Each team’s schedule looked like a murderers’ row before the season, but turned out to be more like an aggravated-assaulters’ row. That’s not the fault of Notre Dame or Alabama. Alabama tacked Michigan onto its SEC West schedule, but Michigan was disappointing, while SEC rivals Auburn and Tennessee both turned out to be pushovers. The Mississippi teams did what they could against Saban’s crew, which wasn’t much. The SEC schedule-makers favored the Tide with conference newcomers Mizzou, but along with them came Texas A&M, who defeated Alabama at home. Both Alabama and the Irish went on the road and beat up on teams that had been hyped before the season but turned out to be weak — for Alabama that opponent was Arkansas, for Notre Dame it was Oklahoma. Both had tough and emotional road wins — Alabama outlasting LSU’s defense, Notre Dame shutting down USC’s offense. Both teams beat Michigan. Alabama earned a down-to-the-wire victory over a very talented Georgia squad, while Notre Dame’s best win was against then-underrated Stanford. When the Irish were caught in the emotional doldrums against Pitt, Everett Golson was able to salvage the day, and that quarterbacking experience could pay dividends in the National Championship Game. When the Tide were caught hungover — after pulling out a late win in Baton Rouge — they were torched early by Johnny Manziel and couldn’t complete a fourth-quarter comeback. Thus Alabama’s no. 2 ranking and Notre Dame’s no. 1.
Which is all to say that this is pretty much a wash. Alabama did a better job of blowing out inferior opponents, but that’s been shown to mean little. Notre Dame played a more diverse schedule, traveling to farther-away places. Both teams were involved in last-minute games. The Irish didn’t face an environment the likes of LSU’s Death Valley, but that’s because there is no environment the likes of Death Valley — and anyway, the national championship crowd is split, so noise isn’t a big factor. All indications are that neither team will be shocked by what the other has to offer, and this can be a real concern for the non-SEC team. The current SEC BCS streak, which I won’t mention after this paragraph, includes Ohio State teams that mistakenly believed what they’d done in the Big Ten was meaningful and record-setting offensive powerhouses (Oklahoma and Oregon) that saw their fast-break theatrics grind to a halt. What recommends Notre Dame more than anything, and what has me convinced this will be a close game, is that they’ve gutted out wins, that they are not in the grips of hubris, that they won’t be looking around confusedly when it’s fourth-and-9, wondering what a punt formation is. Notre Dame will be comfortable in a give-and-take jawbreaker contest, and that’s why they’ll do OK.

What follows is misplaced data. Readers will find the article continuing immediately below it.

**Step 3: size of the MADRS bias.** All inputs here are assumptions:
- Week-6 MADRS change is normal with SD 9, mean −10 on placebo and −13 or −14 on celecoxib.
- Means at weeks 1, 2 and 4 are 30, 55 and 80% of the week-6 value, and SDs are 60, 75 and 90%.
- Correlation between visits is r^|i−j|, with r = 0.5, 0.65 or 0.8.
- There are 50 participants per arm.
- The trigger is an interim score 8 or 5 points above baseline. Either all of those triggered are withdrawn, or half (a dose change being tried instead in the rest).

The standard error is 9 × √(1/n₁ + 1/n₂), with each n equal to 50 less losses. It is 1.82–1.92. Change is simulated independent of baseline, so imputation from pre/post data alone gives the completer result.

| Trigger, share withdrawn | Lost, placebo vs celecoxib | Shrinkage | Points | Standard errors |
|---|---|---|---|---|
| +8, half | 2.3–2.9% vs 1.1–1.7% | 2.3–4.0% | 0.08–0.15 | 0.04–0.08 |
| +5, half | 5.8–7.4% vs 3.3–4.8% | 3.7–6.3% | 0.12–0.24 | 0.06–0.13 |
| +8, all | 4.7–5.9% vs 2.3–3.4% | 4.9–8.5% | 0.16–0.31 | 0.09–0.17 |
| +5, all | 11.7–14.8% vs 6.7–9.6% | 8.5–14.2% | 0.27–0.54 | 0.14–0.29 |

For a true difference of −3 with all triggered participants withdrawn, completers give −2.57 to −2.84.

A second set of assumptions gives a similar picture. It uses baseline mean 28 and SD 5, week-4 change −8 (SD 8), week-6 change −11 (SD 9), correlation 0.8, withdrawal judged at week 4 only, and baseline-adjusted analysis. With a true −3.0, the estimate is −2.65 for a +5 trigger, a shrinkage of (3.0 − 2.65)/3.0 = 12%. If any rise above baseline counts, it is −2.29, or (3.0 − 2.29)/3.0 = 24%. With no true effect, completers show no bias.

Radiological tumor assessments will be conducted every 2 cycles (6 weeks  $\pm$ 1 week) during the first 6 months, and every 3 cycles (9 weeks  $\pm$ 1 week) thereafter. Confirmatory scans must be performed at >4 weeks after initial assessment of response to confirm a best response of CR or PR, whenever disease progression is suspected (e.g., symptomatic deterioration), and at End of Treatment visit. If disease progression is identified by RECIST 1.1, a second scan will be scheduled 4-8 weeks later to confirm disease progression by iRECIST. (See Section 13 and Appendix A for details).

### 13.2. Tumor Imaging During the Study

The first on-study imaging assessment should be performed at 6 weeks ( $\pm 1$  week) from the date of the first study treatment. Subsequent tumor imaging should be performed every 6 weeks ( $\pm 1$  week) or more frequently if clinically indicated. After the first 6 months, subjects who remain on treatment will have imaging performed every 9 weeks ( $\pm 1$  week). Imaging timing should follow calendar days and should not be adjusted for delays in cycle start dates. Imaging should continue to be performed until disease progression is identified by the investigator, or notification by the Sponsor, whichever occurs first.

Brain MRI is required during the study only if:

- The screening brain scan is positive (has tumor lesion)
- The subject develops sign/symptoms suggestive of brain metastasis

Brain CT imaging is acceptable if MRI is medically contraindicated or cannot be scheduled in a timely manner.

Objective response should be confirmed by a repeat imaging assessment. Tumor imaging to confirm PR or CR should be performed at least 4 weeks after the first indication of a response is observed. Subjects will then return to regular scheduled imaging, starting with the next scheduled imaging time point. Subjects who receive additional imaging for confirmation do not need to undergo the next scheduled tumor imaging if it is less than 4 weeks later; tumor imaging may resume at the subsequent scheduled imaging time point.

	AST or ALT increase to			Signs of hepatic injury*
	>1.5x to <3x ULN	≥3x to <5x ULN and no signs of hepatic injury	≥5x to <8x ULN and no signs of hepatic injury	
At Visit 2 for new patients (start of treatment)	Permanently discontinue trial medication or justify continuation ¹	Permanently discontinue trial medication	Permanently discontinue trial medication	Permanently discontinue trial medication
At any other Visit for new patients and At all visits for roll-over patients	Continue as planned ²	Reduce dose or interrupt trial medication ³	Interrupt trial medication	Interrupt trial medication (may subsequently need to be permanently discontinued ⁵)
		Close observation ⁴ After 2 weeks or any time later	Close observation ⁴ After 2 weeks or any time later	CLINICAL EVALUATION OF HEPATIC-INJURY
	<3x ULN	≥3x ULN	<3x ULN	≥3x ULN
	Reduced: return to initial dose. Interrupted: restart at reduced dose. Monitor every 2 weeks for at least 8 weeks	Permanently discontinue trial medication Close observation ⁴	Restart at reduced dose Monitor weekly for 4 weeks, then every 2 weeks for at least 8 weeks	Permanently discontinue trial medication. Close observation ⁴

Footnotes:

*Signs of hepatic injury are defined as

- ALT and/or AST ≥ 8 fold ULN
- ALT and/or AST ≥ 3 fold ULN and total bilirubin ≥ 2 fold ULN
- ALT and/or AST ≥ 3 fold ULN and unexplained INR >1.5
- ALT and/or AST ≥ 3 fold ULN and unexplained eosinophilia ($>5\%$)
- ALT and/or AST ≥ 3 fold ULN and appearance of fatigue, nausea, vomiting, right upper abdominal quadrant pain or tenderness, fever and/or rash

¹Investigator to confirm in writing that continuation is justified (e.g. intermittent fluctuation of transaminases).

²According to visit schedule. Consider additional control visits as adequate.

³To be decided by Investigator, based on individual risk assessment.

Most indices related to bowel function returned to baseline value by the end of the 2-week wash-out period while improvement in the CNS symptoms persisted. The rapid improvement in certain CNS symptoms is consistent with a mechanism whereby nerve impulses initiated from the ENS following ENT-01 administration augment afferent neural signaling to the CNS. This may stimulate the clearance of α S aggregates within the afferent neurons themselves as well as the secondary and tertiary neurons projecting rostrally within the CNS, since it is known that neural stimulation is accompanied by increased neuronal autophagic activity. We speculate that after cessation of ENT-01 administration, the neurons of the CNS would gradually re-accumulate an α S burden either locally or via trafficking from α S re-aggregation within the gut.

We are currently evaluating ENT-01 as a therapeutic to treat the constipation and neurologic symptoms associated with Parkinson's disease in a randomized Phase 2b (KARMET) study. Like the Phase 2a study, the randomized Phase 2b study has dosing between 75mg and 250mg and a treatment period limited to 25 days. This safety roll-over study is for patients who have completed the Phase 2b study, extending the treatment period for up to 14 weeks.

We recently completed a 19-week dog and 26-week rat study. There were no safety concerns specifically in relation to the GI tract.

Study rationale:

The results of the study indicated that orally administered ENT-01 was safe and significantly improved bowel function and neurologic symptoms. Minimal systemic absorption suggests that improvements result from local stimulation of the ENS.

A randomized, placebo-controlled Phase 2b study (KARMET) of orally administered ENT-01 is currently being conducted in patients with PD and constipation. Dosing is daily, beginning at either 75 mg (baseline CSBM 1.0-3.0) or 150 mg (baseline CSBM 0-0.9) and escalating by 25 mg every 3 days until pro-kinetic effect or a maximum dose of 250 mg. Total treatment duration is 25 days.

Brian Kelly has shown he’s not the next Bob Davie or Ty Willingham or Charlie Weis. He has handled all the baggage that being head coach in South Bend entails, and he knows that defense is what butters the bread. There’s one way to build a legit defense, and that’s by winning recruiting battles for elite line prospects. There are schemes and stunts and philosophies, and then there are superior athletes who wreak havoc around the line of scrimmage. Like Stephon Tuitt out of Georgia. Like Louis Nix out of Florida. For most programs, wins and losses have little effect on recruiting success. For Notre Dame, which recruits nationally first and locally third, wins make a great difference. Winning a national title — to some degree just being in the title game — raises the profile of the program for prep players. The Irish need this geographically far-reaching profile boost in a way the Texas Longhorns don’t need their profile raised in Houston and Dallas, or the Georgia Bulldogs don’t need their profile raised in Valdosta and Atlanta.
This isn’t the old days. Much of this generation of high school talent doesn’t know Notre Dame as anything except a bad team that Catholics talk about a lot. Kids in California and South Carolina and Louisiana will be watching on Monday, and they will learn, whether they want to or not, about the Notre Dame legacy. Would anybody bet on Notre Dame being back in this game next year? No. Would anybody be extremely surprised if they’re back within the next five years? I wouldn’t.